Earth Friendly Gardening Practices

The Greater Des Moines Botanical Garden is committed to earth-friendly gardening practices. Volunteers learn about these as they assist the horticulturists as do attendees at the Learn on Saturdays classes held every winter from early January to the end of March. The Botanical Garden promotes the following earth-friendly practices:

  • Strive to reduce, reuse and recycle at home, at work and in your community.
  • Think holistically. Gardens are dynamic places. By selecting methods and materials that support your holistic goal you will achieve a healthier garden and overall environment.
  • Care for the soil. Soil is alive with beneficial insects and microorganisms. Use organic, earth-friendly and soil supporting practices. Be proud of your compost pile. The addition of organic material adds up to soil health and wealth.
  • Test your soil so you know of any deficiencies rather than randomly applying fertilizers or soil amendments. Do the testing yourself using a soil-test kit or pay a nominal fee to have it done professionally by the Soil Test Lab at Iowa State University: www.extension.iastate.edu/store (type ST11 in the search box and download the instructions).
  • Remember, healthy soil produces healthy plants, better able to survive stress and retain moisture.
  • Manage weeds by removing them to your compost pile before seeds form. If seeds have formed, better send them to the landfill; the heat generated in a home compost pile is unlikely to kill weed seeds.
  • Respect your tools. Clean them before putting away. Use the right tool for the job. (You can use your pruners as a screwdriver or wire cutter but they will no longer be effective plant cutting tools.) Use earth-friendly manually operated tools when possible, or electric.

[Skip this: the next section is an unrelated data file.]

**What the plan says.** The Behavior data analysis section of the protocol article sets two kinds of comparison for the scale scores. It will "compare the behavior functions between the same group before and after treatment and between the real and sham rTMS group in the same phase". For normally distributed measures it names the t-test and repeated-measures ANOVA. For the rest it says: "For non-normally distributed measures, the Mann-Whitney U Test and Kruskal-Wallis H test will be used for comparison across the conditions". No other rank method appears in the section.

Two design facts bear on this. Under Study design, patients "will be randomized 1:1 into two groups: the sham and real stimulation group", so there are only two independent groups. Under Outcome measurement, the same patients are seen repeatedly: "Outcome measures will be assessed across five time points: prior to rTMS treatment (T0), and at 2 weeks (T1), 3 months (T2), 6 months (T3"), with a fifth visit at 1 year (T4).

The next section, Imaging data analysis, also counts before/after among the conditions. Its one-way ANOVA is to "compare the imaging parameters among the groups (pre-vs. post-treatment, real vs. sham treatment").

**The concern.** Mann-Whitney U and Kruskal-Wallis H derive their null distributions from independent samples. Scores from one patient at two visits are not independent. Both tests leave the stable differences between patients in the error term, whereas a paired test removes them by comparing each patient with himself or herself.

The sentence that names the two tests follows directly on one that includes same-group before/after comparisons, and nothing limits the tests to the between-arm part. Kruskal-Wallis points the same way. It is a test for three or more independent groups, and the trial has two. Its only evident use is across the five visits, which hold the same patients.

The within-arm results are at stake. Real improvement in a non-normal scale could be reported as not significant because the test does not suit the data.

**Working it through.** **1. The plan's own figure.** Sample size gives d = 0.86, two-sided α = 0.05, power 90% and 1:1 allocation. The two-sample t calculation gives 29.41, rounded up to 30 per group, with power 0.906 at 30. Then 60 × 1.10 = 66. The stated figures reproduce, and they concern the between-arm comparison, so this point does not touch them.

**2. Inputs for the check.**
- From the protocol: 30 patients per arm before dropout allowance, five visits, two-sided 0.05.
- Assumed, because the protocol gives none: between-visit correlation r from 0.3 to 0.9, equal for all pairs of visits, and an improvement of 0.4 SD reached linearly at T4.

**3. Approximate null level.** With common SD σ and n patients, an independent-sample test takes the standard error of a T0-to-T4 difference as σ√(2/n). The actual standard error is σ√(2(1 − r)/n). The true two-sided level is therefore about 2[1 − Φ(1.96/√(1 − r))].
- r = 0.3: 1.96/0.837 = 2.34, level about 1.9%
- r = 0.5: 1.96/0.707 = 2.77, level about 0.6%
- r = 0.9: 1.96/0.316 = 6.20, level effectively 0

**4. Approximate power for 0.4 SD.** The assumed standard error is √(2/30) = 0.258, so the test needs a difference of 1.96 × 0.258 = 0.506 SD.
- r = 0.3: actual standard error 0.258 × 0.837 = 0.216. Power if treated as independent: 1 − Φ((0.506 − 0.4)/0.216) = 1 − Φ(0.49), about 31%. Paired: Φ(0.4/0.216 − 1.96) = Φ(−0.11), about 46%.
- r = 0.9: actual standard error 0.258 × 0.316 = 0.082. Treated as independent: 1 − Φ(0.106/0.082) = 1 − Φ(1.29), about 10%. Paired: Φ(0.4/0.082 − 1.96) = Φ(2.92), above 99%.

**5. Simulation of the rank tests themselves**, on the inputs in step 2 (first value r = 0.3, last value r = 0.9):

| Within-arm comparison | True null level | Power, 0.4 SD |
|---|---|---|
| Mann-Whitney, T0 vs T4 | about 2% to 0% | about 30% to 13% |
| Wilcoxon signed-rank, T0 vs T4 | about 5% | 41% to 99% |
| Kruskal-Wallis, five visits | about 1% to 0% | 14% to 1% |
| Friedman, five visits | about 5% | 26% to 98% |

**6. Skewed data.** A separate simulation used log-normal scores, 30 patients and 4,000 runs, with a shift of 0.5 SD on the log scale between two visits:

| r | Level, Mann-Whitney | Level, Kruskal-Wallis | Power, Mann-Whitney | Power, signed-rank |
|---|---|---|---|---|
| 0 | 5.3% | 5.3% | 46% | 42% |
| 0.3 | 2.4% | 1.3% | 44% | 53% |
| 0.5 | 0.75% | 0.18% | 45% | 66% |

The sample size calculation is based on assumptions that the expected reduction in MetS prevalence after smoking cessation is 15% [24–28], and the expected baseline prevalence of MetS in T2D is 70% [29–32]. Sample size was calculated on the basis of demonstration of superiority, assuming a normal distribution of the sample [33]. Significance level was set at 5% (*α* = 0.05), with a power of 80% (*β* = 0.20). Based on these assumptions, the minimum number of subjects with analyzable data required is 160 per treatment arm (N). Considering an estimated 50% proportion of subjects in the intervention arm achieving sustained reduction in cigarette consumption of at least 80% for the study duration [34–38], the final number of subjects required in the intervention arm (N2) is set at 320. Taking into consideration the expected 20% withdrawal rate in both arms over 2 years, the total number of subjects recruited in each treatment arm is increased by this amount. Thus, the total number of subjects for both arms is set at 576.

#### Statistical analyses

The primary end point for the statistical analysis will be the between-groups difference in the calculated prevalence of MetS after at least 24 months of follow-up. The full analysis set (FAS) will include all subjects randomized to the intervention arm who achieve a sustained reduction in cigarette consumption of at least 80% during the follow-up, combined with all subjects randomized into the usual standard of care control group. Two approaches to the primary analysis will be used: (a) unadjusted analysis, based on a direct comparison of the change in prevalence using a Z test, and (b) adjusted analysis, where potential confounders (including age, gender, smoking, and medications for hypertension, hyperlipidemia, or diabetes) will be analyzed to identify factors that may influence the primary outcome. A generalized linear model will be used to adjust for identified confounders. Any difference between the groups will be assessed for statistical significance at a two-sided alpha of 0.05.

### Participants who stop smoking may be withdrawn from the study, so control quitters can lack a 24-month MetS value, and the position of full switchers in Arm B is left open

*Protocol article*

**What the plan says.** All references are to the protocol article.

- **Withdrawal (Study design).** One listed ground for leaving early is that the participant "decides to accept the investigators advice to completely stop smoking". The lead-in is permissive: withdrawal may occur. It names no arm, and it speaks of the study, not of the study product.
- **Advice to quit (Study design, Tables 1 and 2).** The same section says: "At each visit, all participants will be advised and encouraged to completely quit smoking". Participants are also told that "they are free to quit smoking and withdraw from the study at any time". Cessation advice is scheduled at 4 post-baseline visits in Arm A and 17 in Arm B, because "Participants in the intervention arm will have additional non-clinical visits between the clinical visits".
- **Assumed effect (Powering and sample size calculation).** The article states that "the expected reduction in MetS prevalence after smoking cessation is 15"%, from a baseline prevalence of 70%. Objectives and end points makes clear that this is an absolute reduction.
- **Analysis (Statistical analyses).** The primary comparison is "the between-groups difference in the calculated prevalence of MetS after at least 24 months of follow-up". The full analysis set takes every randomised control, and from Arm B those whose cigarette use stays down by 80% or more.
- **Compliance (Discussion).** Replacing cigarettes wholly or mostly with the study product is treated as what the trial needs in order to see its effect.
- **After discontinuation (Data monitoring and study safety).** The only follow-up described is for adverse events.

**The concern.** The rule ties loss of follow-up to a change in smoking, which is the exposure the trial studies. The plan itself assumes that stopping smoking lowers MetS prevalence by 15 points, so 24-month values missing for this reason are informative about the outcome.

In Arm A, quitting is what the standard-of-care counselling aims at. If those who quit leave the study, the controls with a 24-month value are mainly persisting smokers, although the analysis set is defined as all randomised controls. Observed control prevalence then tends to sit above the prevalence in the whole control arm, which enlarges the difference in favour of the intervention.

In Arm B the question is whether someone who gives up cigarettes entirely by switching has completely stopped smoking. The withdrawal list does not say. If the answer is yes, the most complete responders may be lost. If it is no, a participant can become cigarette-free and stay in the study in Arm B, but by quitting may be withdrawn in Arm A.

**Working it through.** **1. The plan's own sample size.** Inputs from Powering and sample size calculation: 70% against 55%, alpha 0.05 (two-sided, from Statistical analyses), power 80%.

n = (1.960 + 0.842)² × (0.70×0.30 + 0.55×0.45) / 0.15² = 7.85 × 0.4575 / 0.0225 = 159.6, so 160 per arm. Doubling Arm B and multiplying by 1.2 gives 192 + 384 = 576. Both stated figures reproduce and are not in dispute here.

• Garden where you are. Choose plants that will thrive in your garden conditions. Your plants will be happier and you will be too.
  • Reduce the amount of lawn and replace with earth-friendly plants - roses that require no spraying, native plants that don’t require undue irrigation during periods of normal drought, hardy perennials that return year after year, a mixed shrubbery border. These practices create habitat for wildlife and provide pollen for pollinators.
  • Support pollinators by growing a selection of plants that flower in different colors and shapes to provide nectar and pollen from early spring to late fall. Plant in clumps or swaths of one kind of plant. Include native plants and avoid pesticides.
  • If deer, rabbits and other critters menace your garden, adopt a policy of planting only things commonly held to be distasteful to animals. Other than tulips, most fall-planted bulbs that bloom in the spring qualify. Instead of hostas, plant pulmonarias, brunneras, tricyrtis and Japanese painted fern, to name a few possibilities.
  • Conserve water. Harvest rainwater and apply by hand where it is needed.
  • Garden better, avoid pesticides and other chemicals. Find natural solutions such as beneficial insects, soaps, oils and manual removal.